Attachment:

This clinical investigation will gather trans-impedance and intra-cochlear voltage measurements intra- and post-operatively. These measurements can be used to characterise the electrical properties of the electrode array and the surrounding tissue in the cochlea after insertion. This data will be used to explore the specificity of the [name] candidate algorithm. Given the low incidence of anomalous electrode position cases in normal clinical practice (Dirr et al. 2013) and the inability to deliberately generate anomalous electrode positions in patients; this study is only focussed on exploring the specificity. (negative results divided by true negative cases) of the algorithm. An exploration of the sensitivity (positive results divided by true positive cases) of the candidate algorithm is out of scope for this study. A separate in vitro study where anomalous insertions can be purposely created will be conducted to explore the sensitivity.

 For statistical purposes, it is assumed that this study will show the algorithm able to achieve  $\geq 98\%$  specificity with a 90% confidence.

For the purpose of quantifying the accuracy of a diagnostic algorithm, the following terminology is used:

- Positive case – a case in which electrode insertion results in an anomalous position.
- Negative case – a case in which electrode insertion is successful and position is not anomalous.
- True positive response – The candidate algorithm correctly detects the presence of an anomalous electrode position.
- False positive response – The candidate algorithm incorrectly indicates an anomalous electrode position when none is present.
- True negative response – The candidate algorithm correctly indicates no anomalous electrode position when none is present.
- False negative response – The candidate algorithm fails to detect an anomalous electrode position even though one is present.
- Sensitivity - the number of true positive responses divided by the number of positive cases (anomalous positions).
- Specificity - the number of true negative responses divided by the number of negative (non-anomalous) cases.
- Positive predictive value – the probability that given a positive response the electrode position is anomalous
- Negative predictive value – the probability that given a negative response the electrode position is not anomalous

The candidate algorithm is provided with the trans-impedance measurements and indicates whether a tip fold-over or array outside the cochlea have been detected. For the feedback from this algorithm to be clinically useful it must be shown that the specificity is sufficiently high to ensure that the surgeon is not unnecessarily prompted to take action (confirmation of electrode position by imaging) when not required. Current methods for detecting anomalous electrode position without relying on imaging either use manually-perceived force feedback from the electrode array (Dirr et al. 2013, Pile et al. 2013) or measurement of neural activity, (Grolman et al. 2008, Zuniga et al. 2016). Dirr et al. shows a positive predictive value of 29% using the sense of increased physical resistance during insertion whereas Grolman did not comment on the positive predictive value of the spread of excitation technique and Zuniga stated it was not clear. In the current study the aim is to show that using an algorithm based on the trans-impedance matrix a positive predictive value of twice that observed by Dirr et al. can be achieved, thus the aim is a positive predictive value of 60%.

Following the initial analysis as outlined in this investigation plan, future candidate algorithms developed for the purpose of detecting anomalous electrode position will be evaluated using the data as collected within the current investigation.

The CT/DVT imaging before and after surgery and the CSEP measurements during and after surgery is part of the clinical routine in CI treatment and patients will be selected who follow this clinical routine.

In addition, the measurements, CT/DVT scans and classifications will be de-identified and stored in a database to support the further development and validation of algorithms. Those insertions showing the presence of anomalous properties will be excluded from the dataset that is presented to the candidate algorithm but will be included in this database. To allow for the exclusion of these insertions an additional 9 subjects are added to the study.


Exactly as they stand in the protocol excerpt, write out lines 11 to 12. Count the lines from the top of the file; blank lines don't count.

- Specificity - the number of true negative responses divided by the number of negative (non-anomalous) cases.
- Positive predictive value – the probability that given a positive response the electrode position is anomalous